Exposure Basics A Primer For New Photographers

Hummingbird Photo by Scott Bourne

Exposure Basics A Primer For New Photographers

One of the first of the photographic skills you need to learn is exposure. If you don’t get that right, everything else comes out wrong. Whether you photograph wildlife, landscapes, close-ups, or people, exposure is a key element to making a great photograph.

For the purpose of this tutorial, grab your camera and match some of the settings I discuss. I’ll teach you how to use different exposure modes. You might want to be in the manual mode to get started. That’s the best way to take control of your images. Let’s start with the camera controls.

Shutter Speed & Aperture

Two major controls on the camera work together to set an exposure: shutter speed and aperture. The aperture determines the amount of light, and the shutter controls how long that light is exposed to the sensor. Let’s start with shutter speed.”’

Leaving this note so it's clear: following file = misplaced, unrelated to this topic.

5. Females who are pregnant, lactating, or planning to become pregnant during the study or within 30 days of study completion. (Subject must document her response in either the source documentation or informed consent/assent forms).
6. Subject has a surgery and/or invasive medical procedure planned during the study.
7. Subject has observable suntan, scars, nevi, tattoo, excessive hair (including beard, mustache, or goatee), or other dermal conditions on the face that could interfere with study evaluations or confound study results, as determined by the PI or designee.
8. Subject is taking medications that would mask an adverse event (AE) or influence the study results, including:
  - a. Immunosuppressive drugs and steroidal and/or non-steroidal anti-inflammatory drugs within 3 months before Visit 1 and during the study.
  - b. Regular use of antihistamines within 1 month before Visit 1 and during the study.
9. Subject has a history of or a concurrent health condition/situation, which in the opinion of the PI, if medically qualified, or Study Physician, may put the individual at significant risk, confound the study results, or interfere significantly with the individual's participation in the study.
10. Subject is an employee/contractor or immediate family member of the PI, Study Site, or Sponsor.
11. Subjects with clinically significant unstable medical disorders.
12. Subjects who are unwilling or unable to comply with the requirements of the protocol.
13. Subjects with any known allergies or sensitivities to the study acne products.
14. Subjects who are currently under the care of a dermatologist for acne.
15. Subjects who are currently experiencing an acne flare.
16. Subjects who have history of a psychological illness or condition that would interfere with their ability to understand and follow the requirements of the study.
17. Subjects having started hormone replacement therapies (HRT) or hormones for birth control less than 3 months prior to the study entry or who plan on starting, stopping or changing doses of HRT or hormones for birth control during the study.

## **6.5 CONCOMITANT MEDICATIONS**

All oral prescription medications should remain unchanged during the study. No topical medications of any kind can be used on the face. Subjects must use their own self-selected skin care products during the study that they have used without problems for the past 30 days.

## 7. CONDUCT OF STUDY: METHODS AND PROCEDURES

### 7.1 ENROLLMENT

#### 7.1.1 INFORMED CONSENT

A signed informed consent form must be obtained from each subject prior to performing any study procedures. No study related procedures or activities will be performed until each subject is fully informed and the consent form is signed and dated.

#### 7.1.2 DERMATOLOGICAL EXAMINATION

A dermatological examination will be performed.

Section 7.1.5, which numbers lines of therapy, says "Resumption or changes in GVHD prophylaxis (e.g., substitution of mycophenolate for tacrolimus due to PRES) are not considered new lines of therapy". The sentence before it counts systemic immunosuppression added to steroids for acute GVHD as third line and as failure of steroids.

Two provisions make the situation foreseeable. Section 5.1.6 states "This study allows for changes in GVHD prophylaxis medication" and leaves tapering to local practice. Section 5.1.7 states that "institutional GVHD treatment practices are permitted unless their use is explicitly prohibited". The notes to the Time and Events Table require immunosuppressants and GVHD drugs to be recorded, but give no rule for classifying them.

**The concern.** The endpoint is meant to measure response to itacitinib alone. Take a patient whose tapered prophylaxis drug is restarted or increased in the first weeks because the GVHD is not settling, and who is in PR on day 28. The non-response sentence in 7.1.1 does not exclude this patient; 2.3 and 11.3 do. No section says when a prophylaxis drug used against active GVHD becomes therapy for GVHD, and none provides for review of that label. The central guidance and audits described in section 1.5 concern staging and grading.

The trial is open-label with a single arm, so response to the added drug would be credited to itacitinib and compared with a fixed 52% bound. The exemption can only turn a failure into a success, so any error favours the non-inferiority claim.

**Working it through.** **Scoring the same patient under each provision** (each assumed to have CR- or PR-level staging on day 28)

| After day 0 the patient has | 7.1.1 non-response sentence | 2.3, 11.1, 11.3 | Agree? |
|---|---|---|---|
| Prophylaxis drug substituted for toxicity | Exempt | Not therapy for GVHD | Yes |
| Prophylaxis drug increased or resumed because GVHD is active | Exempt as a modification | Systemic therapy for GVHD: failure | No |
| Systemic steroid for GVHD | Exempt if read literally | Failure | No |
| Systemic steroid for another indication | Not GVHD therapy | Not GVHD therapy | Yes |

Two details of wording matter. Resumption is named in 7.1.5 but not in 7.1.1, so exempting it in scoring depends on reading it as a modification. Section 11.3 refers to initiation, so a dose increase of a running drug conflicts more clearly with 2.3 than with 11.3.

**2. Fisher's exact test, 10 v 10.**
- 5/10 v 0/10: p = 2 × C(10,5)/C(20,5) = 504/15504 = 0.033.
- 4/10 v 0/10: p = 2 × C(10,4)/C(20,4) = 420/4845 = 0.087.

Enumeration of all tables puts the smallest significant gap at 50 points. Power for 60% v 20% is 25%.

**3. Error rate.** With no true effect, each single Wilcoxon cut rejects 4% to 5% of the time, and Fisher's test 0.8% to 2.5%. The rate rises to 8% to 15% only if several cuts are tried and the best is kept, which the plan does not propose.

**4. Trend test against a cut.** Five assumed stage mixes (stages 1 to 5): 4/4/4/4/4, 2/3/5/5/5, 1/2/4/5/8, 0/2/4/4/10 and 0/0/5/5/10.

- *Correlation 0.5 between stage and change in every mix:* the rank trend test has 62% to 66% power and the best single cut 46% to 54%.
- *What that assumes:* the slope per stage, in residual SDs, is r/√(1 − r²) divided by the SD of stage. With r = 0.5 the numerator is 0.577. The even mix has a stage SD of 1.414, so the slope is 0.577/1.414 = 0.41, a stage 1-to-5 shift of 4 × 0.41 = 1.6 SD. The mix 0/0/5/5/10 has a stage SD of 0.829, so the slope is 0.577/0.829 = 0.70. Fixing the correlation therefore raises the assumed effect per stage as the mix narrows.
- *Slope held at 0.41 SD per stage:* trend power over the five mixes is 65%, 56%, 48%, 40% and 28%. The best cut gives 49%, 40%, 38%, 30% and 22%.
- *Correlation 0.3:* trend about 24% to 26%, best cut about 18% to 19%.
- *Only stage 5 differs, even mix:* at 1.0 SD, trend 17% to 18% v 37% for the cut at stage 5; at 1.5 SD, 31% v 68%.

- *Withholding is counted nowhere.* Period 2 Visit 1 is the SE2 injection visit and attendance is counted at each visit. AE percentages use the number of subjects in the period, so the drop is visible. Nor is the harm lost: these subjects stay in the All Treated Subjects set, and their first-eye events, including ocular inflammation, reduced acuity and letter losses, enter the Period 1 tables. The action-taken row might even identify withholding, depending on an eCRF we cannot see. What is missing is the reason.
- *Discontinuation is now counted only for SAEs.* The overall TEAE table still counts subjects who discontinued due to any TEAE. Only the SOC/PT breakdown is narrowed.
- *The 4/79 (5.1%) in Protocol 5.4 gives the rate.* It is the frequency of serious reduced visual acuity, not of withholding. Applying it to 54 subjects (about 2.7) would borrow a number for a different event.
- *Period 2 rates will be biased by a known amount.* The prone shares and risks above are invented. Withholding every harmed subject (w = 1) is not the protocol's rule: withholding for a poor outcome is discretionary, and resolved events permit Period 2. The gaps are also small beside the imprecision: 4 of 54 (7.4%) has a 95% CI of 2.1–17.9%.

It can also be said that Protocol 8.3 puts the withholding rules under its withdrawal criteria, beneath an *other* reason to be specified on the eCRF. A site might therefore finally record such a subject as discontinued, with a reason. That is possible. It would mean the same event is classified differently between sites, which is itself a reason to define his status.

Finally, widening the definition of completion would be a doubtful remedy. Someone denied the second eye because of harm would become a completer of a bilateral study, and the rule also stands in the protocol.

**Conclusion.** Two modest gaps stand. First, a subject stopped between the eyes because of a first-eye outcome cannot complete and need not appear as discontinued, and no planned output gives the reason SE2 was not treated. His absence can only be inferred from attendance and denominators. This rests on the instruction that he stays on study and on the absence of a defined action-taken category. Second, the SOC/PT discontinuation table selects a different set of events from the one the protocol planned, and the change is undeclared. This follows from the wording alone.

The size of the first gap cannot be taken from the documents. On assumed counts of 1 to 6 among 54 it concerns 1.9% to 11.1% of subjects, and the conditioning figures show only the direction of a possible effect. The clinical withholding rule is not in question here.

Illustration of Camera Shutter Speed

On older cameras, the shutter speed dial is engraved with numbers. You’d turn the dial and line up a number with a mark on the camera body. Today, you have an LCD to display the numbers, usually on the top panel of the camera and inside the viewfinder.

On many cameras, the numbers are represented in red and white. On the older cameras, the series of numbers went something like this 8, 4, 2, 1, 2, 4, 8, 15, 30, 60, 125, 250, 500, 1000 (See the illustration below.) On your camera, the first three numbers on the left may be red. These are whole seconds.

Illustration Of Camera Control

The rest of these numbers represent time in fractions of a second. Put a one over each. Two becomes ½, four becomes ¼, and so on. As the numbers on the dial get bigger, the time becomes shorter. Remember the pie analogy from school? A half (½) of the pie is bigger than a quarter (¼) of the pie.

On newer cameras, not only will you have the series of shutter speeds shown above, you’ll have in-between values too. A typical series of numbers (remember, these are really fractions) will be 4, 5, 6, 8, 10, 13, 15, 20, 25, 30, and so on. Your camera may be different, so check your manual.

Illustration of Camera Shutter Speed

You now know that the shutter controls exposure by setting how long the light is allowed to strike the sensor. What else can it do for you? Well, the shutter controls the apparent motion recorded on the sensor. This means you can use the shutter in creative ways.